Several weeks ago in the pre-op area, I greeted a patient and started going over the planned surgical procedures we had listed on her informed consent. She was here for her second extremity surgery. We had performed peripheral nerve decompressions for her six weeks previously. She did well and wanted to have the other side done.
When I saw her, she said her fibular sesamoid was really painful and hot in the right foot (the decompressed foot). “It also has a nervy feeling,” she said. Her tarsal tunnel syndrome, diagnosed bilaterally, responded well on the right side with decompression. Sadly, she had been accurately diagnosed years before with tarsal tunnel syndrome but no one wanted to operate on her. Accordingly, she traveled from out of state to see us.
Interestingly, she happens to be a practitioner at a very large, prestigious medical university. After seeing several of her colleagues, she told me she got the story of how “we can inject the nerve with a steroid” (http://bit.ly/mU52Zw ). Her colleagues also told her maybe we could change her orthotics or start her on gabapentin, etc.
She finally became frustrated and came for a consultation. Interestingly, she had also received a diagnosis of bilateral fibular sesamoiditis, which I put on the back burner in spite of her overwhelming nerve entrapment. I thought to myself, “Oh, that can be taken care of when she gets back into her orthoses and we address her nerve problems.”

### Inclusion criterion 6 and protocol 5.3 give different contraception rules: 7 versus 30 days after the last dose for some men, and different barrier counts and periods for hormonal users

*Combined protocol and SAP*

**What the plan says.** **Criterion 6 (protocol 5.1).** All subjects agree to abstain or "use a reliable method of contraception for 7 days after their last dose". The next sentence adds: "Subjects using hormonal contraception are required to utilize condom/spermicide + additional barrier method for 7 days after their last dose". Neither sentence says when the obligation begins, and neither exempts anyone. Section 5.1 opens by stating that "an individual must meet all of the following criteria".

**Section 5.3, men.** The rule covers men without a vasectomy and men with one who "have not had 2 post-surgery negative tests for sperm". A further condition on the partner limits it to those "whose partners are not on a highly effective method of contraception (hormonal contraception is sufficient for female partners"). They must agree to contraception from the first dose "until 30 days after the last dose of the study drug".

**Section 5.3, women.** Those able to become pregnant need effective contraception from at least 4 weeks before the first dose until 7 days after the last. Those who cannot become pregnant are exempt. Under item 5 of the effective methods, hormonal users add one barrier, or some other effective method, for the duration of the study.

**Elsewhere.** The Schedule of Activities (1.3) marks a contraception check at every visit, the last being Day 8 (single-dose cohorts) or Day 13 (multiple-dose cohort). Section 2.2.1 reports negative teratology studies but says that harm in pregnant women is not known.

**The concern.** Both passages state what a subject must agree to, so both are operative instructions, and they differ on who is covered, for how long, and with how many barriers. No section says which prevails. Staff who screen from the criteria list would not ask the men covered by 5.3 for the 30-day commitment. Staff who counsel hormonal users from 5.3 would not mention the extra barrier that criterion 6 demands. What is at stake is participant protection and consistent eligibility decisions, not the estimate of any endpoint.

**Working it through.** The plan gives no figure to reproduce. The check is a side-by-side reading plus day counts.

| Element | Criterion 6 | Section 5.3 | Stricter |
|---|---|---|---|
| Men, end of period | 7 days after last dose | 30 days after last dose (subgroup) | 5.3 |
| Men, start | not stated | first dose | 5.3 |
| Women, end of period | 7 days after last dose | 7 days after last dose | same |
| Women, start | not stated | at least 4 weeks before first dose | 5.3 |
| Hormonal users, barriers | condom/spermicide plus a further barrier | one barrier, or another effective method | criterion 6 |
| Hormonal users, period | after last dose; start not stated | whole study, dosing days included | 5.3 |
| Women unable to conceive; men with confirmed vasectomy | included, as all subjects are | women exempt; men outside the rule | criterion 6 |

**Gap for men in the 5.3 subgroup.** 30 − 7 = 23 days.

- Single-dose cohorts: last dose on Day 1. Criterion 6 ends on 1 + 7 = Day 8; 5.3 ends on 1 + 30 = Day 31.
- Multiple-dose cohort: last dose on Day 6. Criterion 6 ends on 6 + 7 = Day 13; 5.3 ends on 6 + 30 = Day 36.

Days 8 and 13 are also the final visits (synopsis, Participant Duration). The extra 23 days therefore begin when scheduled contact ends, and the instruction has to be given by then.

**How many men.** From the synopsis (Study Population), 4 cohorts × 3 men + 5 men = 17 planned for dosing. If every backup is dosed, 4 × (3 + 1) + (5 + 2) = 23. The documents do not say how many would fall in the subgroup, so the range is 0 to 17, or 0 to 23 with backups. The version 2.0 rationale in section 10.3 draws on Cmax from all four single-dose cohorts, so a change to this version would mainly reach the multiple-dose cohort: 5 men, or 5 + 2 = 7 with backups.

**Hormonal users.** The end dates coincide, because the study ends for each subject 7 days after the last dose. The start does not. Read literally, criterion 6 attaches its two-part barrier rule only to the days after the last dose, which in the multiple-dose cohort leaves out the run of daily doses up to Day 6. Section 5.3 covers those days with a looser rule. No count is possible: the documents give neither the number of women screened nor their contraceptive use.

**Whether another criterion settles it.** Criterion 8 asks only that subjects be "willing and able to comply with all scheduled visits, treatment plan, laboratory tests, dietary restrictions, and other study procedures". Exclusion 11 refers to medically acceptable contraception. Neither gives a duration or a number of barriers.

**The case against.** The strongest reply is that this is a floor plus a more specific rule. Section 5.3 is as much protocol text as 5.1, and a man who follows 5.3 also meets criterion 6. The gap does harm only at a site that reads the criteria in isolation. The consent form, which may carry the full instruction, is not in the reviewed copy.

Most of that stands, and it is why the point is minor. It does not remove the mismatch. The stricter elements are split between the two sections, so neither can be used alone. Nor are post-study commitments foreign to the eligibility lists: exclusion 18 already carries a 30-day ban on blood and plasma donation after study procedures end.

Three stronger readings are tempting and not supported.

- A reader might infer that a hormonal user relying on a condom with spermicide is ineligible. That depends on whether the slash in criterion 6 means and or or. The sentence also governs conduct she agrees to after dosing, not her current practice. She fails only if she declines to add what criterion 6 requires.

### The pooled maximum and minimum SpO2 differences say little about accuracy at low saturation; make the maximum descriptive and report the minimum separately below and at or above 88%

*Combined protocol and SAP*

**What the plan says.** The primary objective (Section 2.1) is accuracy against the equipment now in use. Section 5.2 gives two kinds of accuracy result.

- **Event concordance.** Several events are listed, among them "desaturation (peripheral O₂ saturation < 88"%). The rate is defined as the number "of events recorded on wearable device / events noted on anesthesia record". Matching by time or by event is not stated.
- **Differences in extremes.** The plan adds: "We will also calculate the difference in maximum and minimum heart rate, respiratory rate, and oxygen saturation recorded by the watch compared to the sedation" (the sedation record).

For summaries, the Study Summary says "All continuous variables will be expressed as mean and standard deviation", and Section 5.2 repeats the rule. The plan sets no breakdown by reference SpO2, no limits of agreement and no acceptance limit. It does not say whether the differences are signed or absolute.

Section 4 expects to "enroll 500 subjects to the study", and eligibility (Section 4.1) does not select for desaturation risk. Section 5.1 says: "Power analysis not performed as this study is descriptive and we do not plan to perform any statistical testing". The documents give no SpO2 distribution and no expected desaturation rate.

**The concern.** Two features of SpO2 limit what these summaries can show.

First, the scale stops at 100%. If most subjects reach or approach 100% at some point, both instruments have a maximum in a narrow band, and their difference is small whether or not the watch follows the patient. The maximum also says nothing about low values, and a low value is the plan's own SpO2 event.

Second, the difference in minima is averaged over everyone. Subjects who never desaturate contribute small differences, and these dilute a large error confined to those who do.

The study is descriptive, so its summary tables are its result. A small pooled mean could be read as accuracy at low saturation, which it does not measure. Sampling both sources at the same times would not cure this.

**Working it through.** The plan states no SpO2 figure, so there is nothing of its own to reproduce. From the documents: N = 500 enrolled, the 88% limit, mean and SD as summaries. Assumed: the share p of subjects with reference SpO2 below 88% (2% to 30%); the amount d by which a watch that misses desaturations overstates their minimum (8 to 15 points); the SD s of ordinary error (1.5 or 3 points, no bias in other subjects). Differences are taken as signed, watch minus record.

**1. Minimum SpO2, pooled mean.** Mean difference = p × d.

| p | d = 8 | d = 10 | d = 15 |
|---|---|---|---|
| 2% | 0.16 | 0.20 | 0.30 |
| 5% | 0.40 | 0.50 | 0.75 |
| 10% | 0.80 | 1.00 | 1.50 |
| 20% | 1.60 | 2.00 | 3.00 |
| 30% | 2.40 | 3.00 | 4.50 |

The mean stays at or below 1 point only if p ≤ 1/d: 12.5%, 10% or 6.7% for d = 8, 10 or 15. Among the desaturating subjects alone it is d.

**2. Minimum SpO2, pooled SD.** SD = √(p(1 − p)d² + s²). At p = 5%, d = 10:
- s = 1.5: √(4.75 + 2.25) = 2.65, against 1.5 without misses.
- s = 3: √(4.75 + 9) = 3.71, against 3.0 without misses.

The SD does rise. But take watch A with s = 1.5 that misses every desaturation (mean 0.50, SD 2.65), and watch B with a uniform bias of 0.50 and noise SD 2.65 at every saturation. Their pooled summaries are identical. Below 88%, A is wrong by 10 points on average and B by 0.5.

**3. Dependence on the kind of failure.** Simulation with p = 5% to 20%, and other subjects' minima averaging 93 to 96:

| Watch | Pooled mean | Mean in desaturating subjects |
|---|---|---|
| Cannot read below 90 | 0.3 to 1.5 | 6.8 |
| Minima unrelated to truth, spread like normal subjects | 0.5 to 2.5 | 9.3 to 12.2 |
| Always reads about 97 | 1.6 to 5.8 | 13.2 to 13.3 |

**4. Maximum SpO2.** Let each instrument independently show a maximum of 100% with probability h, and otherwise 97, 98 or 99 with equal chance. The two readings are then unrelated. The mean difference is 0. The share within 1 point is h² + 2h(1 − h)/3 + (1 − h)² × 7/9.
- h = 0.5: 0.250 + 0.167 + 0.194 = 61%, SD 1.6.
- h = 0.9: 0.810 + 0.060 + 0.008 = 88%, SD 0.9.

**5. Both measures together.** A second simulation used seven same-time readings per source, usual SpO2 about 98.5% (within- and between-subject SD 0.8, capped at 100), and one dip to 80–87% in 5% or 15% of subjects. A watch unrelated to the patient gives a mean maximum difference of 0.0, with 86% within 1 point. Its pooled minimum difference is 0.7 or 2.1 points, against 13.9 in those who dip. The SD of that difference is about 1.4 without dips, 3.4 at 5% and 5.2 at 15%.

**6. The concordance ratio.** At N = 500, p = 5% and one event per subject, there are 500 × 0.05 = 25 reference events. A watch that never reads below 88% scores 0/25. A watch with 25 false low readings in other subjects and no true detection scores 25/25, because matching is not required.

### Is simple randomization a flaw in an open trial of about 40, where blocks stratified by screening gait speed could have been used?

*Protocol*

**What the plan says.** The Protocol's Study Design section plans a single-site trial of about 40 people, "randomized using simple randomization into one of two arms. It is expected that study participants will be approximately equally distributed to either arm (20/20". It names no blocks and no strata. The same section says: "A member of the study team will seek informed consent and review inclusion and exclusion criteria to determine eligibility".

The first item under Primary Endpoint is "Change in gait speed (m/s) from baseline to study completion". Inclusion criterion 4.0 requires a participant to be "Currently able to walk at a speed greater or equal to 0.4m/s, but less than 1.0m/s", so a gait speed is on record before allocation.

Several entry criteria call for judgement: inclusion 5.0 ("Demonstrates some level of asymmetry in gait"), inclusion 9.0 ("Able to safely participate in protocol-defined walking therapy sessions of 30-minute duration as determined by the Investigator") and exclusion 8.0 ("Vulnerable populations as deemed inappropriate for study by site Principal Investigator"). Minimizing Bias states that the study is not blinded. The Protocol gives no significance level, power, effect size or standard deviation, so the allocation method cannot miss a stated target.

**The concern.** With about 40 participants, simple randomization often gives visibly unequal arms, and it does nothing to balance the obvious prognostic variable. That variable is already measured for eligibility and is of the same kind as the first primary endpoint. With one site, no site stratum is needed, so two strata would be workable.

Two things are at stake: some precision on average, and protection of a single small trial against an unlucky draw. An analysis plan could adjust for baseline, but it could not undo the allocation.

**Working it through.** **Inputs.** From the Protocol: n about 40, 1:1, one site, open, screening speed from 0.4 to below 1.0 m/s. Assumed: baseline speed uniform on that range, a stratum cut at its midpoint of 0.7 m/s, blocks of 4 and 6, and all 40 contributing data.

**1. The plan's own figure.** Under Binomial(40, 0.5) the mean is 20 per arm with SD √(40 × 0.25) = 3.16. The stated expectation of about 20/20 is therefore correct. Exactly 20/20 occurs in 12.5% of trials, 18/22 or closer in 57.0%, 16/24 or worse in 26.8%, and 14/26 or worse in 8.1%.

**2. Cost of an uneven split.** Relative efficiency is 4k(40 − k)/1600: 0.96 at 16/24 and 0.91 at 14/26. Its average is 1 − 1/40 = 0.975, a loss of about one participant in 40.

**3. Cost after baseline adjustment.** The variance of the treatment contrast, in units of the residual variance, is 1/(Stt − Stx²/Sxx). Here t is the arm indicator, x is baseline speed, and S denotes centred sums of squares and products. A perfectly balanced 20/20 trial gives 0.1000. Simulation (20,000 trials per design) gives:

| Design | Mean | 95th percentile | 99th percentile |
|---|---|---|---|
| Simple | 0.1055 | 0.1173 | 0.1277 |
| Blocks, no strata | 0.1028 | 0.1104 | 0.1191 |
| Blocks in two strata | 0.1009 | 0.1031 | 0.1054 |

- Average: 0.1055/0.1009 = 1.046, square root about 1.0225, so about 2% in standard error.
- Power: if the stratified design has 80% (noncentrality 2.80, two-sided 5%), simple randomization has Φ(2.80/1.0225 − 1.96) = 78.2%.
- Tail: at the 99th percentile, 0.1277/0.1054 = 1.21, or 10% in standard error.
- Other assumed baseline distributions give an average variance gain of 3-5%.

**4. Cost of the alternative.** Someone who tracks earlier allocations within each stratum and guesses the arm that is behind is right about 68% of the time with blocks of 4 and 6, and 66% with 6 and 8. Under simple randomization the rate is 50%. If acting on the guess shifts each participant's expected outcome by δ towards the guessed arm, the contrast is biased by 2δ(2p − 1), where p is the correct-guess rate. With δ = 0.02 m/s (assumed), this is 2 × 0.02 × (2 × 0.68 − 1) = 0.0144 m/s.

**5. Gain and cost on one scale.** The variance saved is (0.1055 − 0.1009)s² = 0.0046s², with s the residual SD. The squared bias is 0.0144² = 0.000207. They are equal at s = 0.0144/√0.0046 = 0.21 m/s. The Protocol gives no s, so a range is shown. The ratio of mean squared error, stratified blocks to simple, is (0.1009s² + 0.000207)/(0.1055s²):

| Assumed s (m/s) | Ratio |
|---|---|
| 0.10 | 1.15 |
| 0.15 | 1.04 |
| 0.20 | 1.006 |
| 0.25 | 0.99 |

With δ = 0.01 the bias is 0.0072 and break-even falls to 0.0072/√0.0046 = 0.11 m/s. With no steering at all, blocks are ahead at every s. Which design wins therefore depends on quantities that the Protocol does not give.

However, on this morning, she implored me to take another look at the sesamoid. “Okay, let’s look at it,” I capitulated. She had distinct pain with plantar palpation of the fibular sesamoid in addition to great exacerbation of the pain with forced dorsiflexion of the hallux together with palpation.
Aha! It was the sesamoid. I retook X-rays, obtaining every view you can imagine. We shot more radiographs than J Lo does dressing changes in a concert. I believe our tech concocted these views just to see how the patient could contort after a nerve decompression. It was the same deal. X-rays revealed normal osseous structure, perfect position and a normal joint space on axial view.
Dammit! I wanted to see a bipartite fracture, a spur, some type of irregularity of that painful sesamoid. “There is nothing there on X-ray,” I said to myself and then repeated this reluctantly to her. I can’t tell you how badly I yearned for there to be something there in glorious radiographic black and white. Nothing!
I started thinking that because we had now given her more sensation on the plantar aspect of the foot, maybe she was just feeling the sesamoid more. Confusingly, she had a similar type of pain on the left foot, which we were about to operate on, but the pain was milder.
“Why don’t you just make an incision on the bottom of my foot and look in there?” she said perfunctorily. After much discussion, internal cortical wrestling and explaining to the patient the caveat of painful scar tissue formation, which could add to her pain, and that we might find nothing, I reluctantly agreed to open it up. “Go ahead,” she insisted.
After careful placement of an incision just between the first and second metatarsal heads, I carried blunt dissection down to the level of the transverse intermetatarsal ligament. While searching for the common plantar digital nerve in its usual place (all under loupe magnification), I found nothing nerve-like. Nerves like to do that — run in different places. Those who do a lot of nerve cases realize that it is more often the rule than the exception.